Friday, November 23, 2012

Questions and Answers: Different "Forms" of Asperger's?

Someone on Tumblr recently asked me a great question about Asperger's and how it works - namely if there are different forms of it depending on how it affects individuals. I wrote a response that I think was way too long for Tumblr, but I'm posting it here for you because it works well enough as a blog post on how a spectrum disorder works.

I have Asperger's myself, but it's what's called high-functioning Asperger's, which means I mostly "blend in" with normal society. That being said, however, I lack understanding of social rituals and have to study and learn them in an almost academic way in order to interact with people well. Asperger's and autism are on a spectrum, so the different "forms" are more or less defined by how high or low you are on the spectrum.

People who are lower-functioning (lower Asperger's, high-functioning autism) will probably have more trouble adjusting to the world as adults, whilst people even lower who have serious autism probably will need caretakers throughout their lives because of sensory issues.

All autism and Asperger's people do have some commonalities within the diagnosis, though - we tend to have sensory issues and can get overloaded, for one. My personal sensory issues tend to involve noise and touch (I hate physical contact except for tight hugs). We also tend to have social skills issues - some kids on the spectrum can't even tell when their peers are making fun of them. (Which happens often - I was bullied growing up myself and I know I'm not alone in that regard). Facial expressions are hard for many of us to read - I only learned to recognize them by reading manga as a kid. On the flip side, we compensate by developing extremely intense interests and learning literally everything there is to know about them, which is probably why I'm starting graduate school in January to become an archivist and not doing a job that involves talking to a lot of people.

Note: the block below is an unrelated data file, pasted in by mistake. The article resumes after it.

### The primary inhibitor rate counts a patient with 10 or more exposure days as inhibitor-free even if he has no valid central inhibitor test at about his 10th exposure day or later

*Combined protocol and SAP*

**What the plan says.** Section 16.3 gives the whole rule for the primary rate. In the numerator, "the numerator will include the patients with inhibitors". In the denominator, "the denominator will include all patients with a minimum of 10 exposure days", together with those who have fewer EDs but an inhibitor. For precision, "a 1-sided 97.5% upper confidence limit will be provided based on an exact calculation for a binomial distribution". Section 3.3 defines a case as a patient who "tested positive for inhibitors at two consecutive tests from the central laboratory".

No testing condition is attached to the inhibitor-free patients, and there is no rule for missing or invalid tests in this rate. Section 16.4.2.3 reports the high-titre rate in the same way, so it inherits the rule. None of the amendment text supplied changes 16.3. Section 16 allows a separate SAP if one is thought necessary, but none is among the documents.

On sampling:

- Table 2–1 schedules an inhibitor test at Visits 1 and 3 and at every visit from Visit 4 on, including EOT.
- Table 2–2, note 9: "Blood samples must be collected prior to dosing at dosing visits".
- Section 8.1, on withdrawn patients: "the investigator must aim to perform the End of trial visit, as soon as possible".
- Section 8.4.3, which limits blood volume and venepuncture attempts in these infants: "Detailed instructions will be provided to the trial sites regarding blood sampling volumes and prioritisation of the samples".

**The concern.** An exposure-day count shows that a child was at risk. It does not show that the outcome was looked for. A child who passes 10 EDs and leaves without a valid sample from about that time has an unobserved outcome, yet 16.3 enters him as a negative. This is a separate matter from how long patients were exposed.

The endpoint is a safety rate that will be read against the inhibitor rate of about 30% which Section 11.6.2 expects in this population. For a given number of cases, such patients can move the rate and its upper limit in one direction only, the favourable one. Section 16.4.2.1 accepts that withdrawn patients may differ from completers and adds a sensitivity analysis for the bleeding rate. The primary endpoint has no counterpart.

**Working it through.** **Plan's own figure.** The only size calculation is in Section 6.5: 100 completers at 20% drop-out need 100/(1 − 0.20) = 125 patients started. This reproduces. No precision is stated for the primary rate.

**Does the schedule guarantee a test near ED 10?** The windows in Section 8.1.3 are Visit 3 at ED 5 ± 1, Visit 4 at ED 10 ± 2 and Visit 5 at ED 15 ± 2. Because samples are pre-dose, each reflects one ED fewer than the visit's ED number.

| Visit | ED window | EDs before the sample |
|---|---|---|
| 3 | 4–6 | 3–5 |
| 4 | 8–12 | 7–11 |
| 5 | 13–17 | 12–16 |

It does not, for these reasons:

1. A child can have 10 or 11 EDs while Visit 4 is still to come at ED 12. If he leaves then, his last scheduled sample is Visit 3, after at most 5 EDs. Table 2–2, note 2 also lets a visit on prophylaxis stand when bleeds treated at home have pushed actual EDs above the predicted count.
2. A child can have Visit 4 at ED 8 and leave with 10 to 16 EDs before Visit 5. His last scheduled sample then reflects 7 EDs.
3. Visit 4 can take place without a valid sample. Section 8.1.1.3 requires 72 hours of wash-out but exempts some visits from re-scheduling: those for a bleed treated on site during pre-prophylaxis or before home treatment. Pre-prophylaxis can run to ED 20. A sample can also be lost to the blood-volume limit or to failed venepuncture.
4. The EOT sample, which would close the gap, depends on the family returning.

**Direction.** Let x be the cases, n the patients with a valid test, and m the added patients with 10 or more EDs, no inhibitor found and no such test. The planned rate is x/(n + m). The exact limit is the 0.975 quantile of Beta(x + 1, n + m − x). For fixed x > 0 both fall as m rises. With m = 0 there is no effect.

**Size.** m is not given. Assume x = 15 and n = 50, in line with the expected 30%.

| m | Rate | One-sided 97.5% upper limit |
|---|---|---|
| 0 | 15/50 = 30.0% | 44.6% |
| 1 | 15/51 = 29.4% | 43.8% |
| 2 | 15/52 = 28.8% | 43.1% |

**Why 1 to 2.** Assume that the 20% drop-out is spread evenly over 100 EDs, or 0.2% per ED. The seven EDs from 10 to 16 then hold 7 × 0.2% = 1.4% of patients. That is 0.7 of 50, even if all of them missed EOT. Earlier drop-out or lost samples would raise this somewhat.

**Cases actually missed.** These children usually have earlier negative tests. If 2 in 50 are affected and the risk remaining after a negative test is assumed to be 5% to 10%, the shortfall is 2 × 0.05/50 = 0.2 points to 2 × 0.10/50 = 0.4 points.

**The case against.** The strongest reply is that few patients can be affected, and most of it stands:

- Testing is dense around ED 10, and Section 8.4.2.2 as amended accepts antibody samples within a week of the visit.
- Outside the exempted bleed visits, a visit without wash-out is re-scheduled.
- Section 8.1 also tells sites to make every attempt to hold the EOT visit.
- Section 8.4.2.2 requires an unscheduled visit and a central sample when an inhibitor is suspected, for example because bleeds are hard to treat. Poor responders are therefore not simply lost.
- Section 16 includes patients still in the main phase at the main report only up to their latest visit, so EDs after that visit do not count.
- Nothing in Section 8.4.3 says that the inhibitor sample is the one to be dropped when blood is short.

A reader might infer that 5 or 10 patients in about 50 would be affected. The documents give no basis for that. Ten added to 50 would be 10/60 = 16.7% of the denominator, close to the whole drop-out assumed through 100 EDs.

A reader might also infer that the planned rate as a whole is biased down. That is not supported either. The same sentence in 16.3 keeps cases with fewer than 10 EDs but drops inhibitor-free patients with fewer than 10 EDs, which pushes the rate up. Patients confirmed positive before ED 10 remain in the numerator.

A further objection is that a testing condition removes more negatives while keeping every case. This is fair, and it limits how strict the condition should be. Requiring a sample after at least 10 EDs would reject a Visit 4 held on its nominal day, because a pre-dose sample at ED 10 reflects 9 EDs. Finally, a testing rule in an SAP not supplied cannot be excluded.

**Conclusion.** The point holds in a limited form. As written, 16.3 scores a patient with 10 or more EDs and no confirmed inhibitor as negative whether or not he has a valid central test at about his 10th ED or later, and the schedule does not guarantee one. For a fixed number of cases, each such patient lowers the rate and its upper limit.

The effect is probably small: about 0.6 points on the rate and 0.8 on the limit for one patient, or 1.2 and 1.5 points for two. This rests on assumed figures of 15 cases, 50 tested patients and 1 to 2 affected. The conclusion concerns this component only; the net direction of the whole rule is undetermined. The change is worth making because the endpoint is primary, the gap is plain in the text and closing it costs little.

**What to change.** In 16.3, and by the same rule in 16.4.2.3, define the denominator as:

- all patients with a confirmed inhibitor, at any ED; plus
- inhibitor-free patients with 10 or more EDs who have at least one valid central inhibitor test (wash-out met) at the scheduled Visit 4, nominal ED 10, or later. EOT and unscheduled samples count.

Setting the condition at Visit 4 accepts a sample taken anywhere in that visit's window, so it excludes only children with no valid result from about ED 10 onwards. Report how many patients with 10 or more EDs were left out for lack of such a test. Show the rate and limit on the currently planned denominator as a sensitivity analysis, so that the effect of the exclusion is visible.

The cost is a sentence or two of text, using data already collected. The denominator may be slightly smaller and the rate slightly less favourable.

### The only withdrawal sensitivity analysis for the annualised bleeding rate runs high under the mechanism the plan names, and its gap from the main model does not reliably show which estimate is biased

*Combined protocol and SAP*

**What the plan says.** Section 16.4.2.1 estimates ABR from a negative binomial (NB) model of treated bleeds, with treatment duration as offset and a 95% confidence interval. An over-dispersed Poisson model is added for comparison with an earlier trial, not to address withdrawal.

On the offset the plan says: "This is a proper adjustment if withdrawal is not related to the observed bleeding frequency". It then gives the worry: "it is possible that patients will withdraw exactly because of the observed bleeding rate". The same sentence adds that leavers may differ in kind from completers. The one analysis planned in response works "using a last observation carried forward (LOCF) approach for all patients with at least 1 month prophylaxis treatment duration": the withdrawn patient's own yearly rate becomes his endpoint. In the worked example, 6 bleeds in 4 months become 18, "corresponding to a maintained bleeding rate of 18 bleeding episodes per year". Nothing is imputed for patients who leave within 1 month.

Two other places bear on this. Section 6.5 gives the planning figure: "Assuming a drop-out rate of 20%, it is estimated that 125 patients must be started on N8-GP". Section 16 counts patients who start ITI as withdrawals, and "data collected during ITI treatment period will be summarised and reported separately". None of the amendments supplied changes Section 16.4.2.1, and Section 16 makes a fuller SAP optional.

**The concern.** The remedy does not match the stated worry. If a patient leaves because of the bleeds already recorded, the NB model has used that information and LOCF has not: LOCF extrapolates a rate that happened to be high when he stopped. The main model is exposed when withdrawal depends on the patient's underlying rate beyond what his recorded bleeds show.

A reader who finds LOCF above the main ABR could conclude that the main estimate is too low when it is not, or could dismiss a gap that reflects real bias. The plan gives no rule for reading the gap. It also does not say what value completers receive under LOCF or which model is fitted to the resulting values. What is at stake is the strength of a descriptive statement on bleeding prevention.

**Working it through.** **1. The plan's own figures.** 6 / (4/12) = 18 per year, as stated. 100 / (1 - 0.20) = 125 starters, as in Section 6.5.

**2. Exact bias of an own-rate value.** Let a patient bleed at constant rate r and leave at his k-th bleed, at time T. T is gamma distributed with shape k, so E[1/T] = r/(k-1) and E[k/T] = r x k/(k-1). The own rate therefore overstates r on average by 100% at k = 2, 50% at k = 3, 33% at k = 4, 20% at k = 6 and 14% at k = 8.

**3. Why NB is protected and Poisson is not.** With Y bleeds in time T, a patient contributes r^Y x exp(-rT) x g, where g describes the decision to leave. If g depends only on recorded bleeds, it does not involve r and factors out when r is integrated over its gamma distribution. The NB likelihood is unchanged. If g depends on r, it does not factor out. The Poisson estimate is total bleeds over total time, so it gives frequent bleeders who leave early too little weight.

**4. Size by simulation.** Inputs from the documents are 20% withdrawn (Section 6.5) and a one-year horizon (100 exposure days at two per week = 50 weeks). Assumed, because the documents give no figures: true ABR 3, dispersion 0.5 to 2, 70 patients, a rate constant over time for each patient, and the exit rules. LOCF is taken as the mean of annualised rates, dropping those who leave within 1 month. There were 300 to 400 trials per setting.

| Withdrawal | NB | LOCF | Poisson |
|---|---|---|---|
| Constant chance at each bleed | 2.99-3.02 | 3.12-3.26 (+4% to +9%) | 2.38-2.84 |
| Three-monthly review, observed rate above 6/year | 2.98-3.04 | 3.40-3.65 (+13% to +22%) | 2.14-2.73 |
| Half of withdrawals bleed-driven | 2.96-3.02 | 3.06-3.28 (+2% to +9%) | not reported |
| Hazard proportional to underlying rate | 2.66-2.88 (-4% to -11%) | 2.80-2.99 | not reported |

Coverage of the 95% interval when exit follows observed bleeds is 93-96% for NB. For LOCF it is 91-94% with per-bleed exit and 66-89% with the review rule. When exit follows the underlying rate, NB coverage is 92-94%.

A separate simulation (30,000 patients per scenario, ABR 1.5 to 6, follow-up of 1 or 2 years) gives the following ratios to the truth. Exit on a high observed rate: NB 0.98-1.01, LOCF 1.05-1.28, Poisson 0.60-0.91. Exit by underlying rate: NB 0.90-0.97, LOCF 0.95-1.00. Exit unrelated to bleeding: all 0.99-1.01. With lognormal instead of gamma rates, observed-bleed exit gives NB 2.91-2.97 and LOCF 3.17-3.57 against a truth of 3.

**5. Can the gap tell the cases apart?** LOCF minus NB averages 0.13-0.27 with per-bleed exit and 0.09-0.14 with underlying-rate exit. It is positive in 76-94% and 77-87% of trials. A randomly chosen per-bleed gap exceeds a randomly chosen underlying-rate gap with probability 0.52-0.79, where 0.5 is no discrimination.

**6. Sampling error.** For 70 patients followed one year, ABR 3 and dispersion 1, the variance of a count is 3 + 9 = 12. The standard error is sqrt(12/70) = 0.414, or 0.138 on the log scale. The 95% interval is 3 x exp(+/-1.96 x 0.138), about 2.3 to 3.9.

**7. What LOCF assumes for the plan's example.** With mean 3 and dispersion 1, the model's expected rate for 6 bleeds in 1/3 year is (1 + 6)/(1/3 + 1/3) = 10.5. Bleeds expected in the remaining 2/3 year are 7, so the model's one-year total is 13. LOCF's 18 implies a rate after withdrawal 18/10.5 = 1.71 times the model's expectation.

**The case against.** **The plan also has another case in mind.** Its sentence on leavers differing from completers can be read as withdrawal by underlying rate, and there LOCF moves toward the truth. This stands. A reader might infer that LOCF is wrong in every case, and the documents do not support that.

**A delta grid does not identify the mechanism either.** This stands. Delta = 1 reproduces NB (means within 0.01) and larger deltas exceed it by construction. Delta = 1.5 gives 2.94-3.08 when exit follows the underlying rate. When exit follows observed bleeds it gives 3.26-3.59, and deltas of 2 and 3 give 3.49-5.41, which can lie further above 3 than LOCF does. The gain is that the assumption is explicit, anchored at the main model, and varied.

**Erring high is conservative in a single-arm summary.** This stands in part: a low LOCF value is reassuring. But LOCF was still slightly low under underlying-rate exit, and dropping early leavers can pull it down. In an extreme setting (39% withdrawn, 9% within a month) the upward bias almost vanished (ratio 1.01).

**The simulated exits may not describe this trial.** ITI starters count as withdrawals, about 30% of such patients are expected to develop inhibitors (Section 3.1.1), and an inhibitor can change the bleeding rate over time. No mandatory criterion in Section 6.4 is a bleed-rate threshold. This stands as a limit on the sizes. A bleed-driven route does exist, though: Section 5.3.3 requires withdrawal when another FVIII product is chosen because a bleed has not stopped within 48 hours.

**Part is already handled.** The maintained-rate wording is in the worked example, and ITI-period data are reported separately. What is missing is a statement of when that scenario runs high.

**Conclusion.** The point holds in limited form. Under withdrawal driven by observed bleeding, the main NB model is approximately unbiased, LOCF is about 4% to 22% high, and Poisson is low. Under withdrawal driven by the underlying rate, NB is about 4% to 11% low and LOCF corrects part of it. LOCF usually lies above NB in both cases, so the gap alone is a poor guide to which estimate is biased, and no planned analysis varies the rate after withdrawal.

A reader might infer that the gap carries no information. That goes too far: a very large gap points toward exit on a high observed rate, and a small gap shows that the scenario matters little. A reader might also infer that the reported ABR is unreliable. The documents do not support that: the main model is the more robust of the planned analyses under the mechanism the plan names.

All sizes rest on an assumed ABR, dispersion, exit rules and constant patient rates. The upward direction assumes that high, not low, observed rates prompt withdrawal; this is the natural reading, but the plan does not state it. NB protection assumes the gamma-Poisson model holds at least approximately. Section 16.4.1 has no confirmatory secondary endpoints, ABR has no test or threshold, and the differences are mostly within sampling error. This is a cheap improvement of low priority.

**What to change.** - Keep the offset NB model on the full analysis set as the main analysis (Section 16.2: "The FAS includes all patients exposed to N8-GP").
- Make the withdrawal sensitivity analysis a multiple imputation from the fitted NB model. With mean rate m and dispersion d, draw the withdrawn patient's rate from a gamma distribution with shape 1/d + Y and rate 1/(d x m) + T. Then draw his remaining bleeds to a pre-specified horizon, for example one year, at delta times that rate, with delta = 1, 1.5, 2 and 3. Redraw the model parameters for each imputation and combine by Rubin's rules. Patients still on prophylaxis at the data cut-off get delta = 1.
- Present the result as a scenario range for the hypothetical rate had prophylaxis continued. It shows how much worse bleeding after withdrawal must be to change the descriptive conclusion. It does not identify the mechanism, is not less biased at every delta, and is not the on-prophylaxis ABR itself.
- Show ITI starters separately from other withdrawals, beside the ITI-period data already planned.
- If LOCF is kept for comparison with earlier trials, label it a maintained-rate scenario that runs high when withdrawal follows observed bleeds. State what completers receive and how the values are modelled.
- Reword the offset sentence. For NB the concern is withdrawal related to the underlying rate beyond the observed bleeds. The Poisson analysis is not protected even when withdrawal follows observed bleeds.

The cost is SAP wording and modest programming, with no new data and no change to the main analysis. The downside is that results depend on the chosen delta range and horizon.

Routine is also very important to many autistics/Aspies because it makes the world feel safer and more under control - going out of a routine can be very stressful. It's why we're often such picky eaters - new things can be scary!

In short, since I seem to have accidentally written a small essay here (sorry I'm so pedantic!), the level to which a person on the autism spectrum needs routine and has issues with reading facial expressions and gauging emotions depends on how high or low they are on the spectrum itself.
On that note, I can't think of a word that better describes us info-dumping Aspergians than 'pedantic.' I learned that word from watching too much Top Gear (my favorite show, by the way) because Jezza and Hamster are always calling James May 'pedantic' and I realized that I tend to do that lecturing thing he does, too. I've proudly adopted James May's lecturing style at my job as a tour guide at a historic church in the Hudson Valley in New York State


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